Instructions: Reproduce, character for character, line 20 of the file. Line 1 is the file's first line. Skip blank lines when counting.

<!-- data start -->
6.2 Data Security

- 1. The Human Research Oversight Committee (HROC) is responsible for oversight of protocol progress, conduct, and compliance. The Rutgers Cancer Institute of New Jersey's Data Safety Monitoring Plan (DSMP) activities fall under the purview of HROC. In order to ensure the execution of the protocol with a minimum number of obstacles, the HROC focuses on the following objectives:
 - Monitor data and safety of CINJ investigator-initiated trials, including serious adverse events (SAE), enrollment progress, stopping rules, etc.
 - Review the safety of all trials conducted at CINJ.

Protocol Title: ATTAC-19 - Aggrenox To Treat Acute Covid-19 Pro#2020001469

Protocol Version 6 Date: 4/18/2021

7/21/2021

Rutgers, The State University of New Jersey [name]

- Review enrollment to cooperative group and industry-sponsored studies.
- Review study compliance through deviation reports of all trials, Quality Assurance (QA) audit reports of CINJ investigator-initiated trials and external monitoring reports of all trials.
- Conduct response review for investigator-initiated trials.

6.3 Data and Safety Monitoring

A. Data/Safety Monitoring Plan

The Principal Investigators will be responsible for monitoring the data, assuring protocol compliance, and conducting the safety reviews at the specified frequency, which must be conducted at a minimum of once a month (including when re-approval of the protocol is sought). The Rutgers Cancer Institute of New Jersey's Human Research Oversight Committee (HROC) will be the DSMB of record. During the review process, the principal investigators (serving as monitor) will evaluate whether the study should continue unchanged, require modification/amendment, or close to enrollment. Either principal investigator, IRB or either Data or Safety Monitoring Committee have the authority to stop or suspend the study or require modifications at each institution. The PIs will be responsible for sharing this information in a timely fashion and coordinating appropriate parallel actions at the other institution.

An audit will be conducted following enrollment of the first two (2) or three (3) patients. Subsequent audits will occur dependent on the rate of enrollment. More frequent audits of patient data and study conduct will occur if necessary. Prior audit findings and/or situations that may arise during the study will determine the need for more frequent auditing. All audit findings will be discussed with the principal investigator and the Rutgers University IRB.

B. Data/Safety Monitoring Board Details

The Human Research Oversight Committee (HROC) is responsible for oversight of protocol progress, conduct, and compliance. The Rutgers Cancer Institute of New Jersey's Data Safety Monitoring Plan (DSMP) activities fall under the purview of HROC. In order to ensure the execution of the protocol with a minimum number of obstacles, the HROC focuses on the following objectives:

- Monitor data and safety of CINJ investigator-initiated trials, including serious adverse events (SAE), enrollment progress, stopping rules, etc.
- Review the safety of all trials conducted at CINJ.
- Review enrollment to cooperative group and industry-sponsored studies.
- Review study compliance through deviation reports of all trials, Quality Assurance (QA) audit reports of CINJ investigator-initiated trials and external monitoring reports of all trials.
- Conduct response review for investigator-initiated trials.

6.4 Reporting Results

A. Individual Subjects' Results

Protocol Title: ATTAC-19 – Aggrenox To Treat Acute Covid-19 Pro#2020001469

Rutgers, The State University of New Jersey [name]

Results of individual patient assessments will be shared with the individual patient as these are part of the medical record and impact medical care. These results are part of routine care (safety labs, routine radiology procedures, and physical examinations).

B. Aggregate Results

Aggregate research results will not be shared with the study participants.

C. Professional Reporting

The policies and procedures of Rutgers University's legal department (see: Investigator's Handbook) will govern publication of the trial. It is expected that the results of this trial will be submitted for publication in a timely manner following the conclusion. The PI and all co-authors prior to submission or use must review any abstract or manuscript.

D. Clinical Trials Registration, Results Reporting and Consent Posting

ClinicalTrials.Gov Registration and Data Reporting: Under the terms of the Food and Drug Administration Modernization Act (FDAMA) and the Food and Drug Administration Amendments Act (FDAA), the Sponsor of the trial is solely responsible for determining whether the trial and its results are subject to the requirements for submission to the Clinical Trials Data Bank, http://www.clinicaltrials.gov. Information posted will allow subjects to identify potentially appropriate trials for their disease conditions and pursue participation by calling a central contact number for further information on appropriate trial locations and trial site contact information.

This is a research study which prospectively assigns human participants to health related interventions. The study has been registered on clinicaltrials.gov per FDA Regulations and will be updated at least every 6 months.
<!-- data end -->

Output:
- Review enrollment to cooperative group and industry-sponsored studies.